• Where they’re at in the buying cycle.
  • Micro-conversions they’ve taken through the website.

Step 2: Create adaptive rules that trigger adaptive content based on what you’ve defined.

For example, let’s say you run a digital marketing agency. You could create the following piece of personalized, adaptive content:

  • When the home page is loaded by a user in a specific city, display: “We want to help a business in [city] grow through digital marketing. Will it be yours?”

Here’s an example of what that type of rule might look like in practice:


This kind of execution is intrinsic to adaptive content. Personalization happens through small pieces of content delivered in the appropriate context. When done well, it creates the kind of unique experience that users want.

4. Consider the Challenges of Different Devices

Where will you display the content?

Determine how you will visually represent your content, and what effect this will have on your content across different devices.
What looks good on a desktop can cause an unfavorable experience in mobile. With the rise of responsive web design, marketers are seeing the harsh reality of poor strategic presentation.



You need to consider the big picture. Truly adaptive content can serve the audience through quality publishing, regardless of the device used. To make this a reality, you’ll need to look at your publishing strategy from a few different angles.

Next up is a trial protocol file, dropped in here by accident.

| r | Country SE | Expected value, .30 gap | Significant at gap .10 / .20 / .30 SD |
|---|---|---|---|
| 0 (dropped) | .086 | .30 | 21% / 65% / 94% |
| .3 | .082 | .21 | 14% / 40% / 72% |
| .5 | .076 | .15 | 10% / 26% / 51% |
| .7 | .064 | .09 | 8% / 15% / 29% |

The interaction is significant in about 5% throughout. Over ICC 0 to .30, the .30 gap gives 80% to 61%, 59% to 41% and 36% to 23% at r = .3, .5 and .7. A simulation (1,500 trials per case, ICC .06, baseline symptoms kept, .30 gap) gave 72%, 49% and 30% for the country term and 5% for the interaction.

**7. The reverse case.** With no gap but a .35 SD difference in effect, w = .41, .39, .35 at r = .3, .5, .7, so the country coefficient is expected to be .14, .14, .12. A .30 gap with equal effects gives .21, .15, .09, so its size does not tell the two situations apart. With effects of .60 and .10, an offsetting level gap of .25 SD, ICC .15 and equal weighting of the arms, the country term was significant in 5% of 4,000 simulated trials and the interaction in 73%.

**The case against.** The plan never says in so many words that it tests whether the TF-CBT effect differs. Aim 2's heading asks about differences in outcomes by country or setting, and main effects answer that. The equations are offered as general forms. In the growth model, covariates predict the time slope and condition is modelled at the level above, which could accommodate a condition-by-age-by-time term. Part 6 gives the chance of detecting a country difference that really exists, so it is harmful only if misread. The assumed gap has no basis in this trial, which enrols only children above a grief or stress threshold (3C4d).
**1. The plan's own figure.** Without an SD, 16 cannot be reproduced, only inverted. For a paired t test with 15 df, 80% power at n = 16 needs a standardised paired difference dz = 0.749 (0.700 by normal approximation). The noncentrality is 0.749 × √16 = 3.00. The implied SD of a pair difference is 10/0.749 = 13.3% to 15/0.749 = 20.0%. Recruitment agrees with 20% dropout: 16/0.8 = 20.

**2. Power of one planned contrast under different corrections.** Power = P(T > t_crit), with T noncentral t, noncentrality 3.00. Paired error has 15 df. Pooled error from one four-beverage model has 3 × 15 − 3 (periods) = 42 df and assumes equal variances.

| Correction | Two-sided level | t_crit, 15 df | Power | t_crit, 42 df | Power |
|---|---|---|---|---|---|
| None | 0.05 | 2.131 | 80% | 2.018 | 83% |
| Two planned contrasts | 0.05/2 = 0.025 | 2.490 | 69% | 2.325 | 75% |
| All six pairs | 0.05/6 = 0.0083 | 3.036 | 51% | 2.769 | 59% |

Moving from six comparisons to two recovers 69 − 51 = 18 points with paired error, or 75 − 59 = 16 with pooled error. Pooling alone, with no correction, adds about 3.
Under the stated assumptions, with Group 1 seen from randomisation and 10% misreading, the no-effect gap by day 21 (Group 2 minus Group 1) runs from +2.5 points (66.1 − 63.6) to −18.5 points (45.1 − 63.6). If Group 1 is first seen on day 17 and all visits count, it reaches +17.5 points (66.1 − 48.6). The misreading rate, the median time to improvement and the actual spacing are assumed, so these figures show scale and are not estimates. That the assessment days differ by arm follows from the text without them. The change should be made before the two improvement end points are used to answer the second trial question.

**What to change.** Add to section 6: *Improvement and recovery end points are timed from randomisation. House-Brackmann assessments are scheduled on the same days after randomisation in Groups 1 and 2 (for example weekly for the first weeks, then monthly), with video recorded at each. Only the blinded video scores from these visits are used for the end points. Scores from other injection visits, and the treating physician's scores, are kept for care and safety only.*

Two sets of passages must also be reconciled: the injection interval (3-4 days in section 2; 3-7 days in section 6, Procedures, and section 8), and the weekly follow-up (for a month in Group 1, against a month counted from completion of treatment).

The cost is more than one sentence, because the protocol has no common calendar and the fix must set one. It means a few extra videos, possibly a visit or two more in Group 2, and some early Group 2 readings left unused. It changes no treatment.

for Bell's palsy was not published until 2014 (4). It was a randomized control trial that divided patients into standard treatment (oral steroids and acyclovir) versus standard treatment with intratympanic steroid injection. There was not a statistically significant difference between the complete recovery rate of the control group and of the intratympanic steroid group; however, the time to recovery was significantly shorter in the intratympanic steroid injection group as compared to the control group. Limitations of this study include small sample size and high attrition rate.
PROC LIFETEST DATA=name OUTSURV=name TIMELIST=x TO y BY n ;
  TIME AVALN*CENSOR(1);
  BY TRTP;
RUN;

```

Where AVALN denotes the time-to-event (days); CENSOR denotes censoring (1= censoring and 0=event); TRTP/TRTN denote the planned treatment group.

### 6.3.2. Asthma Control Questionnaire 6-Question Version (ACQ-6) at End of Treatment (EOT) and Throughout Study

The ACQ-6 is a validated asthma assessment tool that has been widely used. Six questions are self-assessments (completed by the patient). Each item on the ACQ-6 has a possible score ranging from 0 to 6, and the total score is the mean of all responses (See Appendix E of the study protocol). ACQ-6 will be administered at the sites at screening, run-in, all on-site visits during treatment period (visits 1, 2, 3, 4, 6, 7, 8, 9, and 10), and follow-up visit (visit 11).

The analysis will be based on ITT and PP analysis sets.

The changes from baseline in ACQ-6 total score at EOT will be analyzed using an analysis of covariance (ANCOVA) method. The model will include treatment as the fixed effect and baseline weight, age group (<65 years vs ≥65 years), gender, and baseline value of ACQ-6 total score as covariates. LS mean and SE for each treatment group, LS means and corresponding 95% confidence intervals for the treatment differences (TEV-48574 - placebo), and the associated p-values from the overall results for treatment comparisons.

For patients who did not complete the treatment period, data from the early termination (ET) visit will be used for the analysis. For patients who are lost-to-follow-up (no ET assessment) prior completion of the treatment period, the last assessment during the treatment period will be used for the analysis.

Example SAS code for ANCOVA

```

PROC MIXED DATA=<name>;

1. Consider current devices that will consume your content.
  2. Prepare for display challenges for each major device.
  3. Create intelligent content that can handle the quirks of each medium.
  4. Keep new & developing technology in mind for future adaptations (e.g. Google Glass)

Ultimately, you deliver a great experience to every user. That can’t happen with static content that only serves one device. Using these steps helps you focus on the dynamic possibilities.

5. Define Your Reason for Investment

Why are you investing in adaptive content.

You need to build a strong business case for adaptive content. It requires a vast investment of time and resources, so it’s important to understand and apply customer research data.

Build a business case for the executives involved in the decision-making process. You have to justify its benefit for your organization’s specific needs and goals, as well as show how adaptive content truly connects all the pieces of the marketing puzzle together.



Take small steps to start implementing personalized adaptive content if you’re not ready to give it a 100% investment. Even small changes can yield long-term rewards. Start with the training wheels on and make small adaptations that will lead to larger ones down the road.

This is the future of content, and you need to jump on board now before it’s too late.

We’ve talked a lot about high-level complexities today. I’d love to hear your thoughts on adaptive content and how it will shape the future of our content marketing efforts. Share your ideas by leaving a comment below.

About the Author: Aaron Agius is an experienced search, content and social marketer. He has worked with some of the world’s largest and most recognized brands to build their online presence. See more from Aaron at Louder Online, their Blog, Facebook, Twitter, Google+ and LinkedIn.